Report: Your Vendor Contracts Need Improvement
I have said it before and I will say it again: With the increasing use of third-party vendors, a credit union’s compliance program is only as good as its contracts. Unfortunately, financial institutions continue to do an inadequate job of ensuring that they can exercise proper oversight over their third-party service providers. This is the key conclusion of a report issued by the FDIC’s Inspector General. I know the FDIC doesn’t have jurisdiction over credit unions, but the concerns it addresses are by no means unique to banks and could very well influence future dictates from the FFIEC, of which NCUA is a member. Even if you think your institution has no vendor issues, the report provides an excellent synopsis of privacy laws and obligations.
So what did the Inspector General conclude? Only slightly more than half the financial institutions it reviewed performed a pre-contract due-diligence review of potential vendors or mandated ongoing due-diligence reviews of existing vendors.
Additionally, slightly less than half of the contracts did not address third-party business continuity plans. This is troubling since many vendors provide services critical to the day-to-day operations of financial institutions; if they are not up and running, neither is your credit union. As for the reporting of data breaches, many of the contracts reviewed did not adequately address the responsibility of vendors to report compromises.
Furthermore, the report was critical of the use of vague contract language which did not adequately define third-party provider responsibilities. For example, it was concerned that many contracts included terms such as “adverse event” and “disaster” without defining what types of incidents would fall within these definitions. This is not surprising since, as the Inspector General noted, most contracts were prepared by the third-party provider.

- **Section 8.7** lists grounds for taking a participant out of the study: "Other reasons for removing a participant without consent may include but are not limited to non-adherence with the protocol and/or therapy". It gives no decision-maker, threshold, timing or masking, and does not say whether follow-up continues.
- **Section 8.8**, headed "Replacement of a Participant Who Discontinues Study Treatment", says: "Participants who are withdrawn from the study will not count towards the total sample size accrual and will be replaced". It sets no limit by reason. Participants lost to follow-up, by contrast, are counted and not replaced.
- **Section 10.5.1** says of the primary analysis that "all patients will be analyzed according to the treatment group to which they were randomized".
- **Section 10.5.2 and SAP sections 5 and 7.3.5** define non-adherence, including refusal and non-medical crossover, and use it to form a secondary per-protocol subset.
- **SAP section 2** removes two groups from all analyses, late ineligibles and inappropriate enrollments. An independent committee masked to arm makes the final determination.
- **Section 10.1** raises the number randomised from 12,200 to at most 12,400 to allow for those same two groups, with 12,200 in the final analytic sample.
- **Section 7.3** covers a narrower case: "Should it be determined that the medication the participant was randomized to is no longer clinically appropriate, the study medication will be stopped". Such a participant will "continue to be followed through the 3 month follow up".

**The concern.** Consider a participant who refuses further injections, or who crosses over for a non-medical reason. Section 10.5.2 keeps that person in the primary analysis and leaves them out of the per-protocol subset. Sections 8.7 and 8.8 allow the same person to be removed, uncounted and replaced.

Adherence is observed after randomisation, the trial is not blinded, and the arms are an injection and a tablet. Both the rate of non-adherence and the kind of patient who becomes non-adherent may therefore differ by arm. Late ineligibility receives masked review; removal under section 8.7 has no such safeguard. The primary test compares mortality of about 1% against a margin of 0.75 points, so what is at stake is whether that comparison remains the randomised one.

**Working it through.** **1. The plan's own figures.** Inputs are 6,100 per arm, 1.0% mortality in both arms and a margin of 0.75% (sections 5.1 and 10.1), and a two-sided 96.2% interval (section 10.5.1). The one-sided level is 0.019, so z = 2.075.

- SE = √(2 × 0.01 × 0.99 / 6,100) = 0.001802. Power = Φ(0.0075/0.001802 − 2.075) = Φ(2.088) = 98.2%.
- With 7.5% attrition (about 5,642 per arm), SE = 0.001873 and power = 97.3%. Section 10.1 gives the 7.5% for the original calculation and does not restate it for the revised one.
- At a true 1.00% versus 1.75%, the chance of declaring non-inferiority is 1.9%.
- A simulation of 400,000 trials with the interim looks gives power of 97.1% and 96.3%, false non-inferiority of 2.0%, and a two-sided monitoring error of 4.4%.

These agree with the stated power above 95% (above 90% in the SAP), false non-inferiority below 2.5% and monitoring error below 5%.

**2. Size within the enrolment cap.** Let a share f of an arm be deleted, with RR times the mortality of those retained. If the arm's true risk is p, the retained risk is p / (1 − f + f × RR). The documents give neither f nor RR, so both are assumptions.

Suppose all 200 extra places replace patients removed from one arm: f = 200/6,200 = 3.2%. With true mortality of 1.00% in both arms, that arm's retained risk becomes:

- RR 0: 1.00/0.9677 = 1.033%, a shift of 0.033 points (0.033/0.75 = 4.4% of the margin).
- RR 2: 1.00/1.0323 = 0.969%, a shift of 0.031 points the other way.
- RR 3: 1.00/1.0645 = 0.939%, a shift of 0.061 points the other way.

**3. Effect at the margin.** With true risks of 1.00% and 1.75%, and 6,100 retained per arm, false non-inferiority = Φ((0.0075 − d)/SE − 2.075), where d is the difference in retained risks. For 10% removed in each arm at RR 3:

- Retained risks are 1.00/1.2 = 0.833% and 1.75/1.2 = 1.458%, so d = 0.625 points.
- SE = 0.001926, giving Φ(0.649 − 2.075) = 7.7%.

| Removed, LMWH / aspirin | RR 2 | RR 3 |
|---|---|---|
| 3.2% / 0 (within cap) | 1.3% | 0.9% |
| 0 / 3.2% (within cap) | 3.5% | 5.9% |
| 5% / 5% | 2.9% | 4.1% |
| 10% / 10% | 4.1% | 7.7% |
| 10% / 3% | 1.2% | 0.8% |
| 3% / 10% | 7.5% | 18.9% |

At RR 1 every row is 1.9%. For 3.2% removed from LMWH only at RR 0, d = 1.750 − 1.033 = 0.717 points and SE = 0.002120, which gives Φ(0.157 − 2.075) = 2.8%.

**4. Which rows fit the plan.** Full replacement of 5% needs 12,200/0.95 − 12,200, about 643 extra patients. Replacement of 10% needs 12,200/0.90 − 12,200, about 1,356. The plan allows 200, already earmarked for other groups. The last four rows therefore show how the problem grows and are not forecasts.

So what are my takeaways from all this? First, many of you are being penny wise and pound foolish if you refuse to get a legal review of vendor contracts. Even if a third-party service provider agrees to protect and indemnify you against its mistakes, this doesn’t protect you in the eyes of your regulator. “The vendor made me do it” is not a defense.
Secondly, a contract is not the end of the process but the beginning. You must ensure that someone on your staff is responsible for monitoring a vendor’s performance on an ongoing basis.
Third, don’t be afraid to negotiate. I was talking with a banker friend the other day, and he argued that it is unrealistic to think that a small financial institution has the ability to force changes to contracts with large service providers. Fair enough, but this doesn’t mean you shouldn’t try, and your efforts should be documented for your examiner. In addition, for your most important vendor relationships, such as with core processors, the absence of key clearly defined provisions should be a deal breaker.
Finally, everything I have said varies depending on the size and sophistication of the service for which you are contracting. No one is suggesting that you need the same level of due-diligence for contracting with a cleaning service as you do for your webmaster.
Entry filed under: General.